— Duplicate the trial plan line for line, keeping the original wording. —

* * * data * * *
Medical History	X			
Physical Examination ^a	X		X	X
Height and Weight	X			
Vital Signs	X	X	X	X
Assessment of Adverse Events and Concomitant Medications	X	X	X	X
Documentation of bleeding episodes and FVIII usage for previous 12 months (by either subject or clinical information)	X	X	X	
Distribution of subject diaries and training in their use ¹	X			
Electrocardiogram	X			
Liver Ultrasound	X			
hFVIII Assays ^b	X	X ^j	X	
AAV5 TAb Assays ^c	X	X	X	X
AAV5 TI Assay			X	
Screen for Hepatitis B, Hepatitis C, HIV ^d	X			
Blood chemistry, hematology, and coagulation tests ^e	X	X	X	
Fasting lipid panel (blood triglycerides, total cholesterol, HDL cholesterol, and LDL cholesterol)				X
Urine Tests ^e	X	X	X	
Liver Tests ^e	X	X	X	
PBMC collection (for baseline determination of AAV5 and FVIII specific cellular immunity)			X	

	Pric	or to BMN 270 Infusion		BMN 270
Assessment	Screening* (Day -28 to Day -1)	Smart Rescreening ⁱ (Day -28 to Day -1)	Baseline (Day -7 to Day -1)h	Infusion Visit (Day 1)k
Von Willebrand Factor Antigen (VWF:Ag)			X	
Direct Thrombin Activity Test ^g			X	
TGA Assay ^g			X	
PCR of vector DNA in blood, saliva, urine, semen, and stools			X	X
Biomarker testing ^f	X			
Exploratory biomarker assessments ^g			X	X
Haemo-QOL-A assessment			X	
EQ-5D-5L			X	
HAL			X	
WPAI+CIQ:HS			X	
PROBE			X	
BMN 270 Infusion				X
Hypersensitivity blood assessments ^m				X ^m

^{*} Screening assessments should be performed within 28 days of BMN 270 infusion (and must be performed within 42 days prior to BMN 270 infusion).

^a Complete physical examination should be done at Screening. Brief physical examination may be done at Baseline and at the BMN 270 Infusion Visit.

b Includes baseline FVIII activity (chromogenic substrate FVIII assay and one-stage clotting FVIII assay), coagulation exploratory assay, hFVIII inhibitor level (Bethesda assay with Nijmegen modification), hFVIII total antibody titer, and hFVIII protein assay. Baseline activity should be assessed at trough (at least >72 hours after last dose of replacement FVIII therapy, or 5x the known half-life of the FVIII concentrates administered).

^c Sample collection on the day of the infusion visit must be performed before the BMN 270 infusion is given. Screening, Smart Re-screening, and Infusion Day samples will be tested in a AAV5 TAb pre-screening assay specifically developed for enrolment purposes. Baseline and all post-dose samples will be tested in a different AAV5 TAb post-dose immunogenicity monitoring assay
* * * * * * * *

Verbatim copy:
Medical History	X			
Physical Examination ^a	X		X	X
Height and Weight	X			
Vital Signs	X	X	X	X
Assessment of Adverse Events and Concomitant Medications	X	X	X	X
Documentation of bleeding episodes and FVIII usage for previous 12 months (by either subject or clinical information)	X	X	X	
Distribution of subject diaries and training in their use ¹	X			
Electrocardiogram	X			
Liver Ultrasound	X			
hFVIII Assays ^b	X	X ^j	X	
AAV5 TAb Assays ^c	X	X	X	X
AAV5 TI Assay			X	
Screen for Hepatitis B, Hepatitis C, HIV ^d	X			
Blood chemistry, hematology, and coagulation tests ^e	X	X	X	
Fasting lipid panel (blood triglycerides, total cholesterol, HDL cholesterol, and LDL cholesterol)				X
Urine Tests ^e	X	X	X	
Liver Tests ^e	X	X	X	
PBMC collection (for baseline determination of AAV5 and FVIII specific cellular immunity)			X	

	Pric	or to BMN 270 Infusion		BMN 270
Assessment	Screening* (Day -28 to Day -1)	Smart Rescreening ⁱ (Day -28 to Day -1)	Baseline (Day -7 to Day -1)h	Infusion Visit (Day 1)k
Von Willebrand Factor Antigen (VWF:Ag)			X	
Direct Thrombin Activity Test ^g			X	
TGA Assay ^g			X	
PCR of vector DNA in blood, saliva, urine, semen, and stools			X	X
Biomarker testing ^f	X			
Exploratory biomarker assessments ^g			X	X
Haemo-QOL-A assessment			X	
EQ-5D-5L			X	
HAL			X	
WPAI+CIQ:HS			X	
PROBE			X	
BMN 270 Infusion				X
Hypersensitivity blood assessments ^m				X ^m

^{*} Screening assessments should be performed within 28 days of BMN 270 infusion (and must be performed within 42 days prior to BMN 270 infusion).

^a Complete physical examination should be done at Screening. Brief physical examination may be done at Baseline and at the BMN 270 Infusion Visit.

b Includes baseline FVIII activity (chromogenic substrate FVIII assay and one-stage clotting FVIII assay), coagulation exploratory assay, hFVIII inhibitor level (Bethesda assay with Nijmegen modification), hFVIII total antibody titer, and hFVIII protein assay. Baseline activity should be assessed at trough (at least >72 hours after last dose of replacement FVIII therapy, or 5x the known half-life of the FVIII concentrates administered).

^c Sample collection on the day of the infusion visit must be performed before the BMN 270 infusion is given. Screening, Smart Re-screening, and Infusion Day samples will be tested in a AAV5 TAb pre-screening assay specifically developed for enrolment purposes. Baseline and all post-dose samples will be tested in a different AAV5 TAb post-dose immunogenicity monitoring assay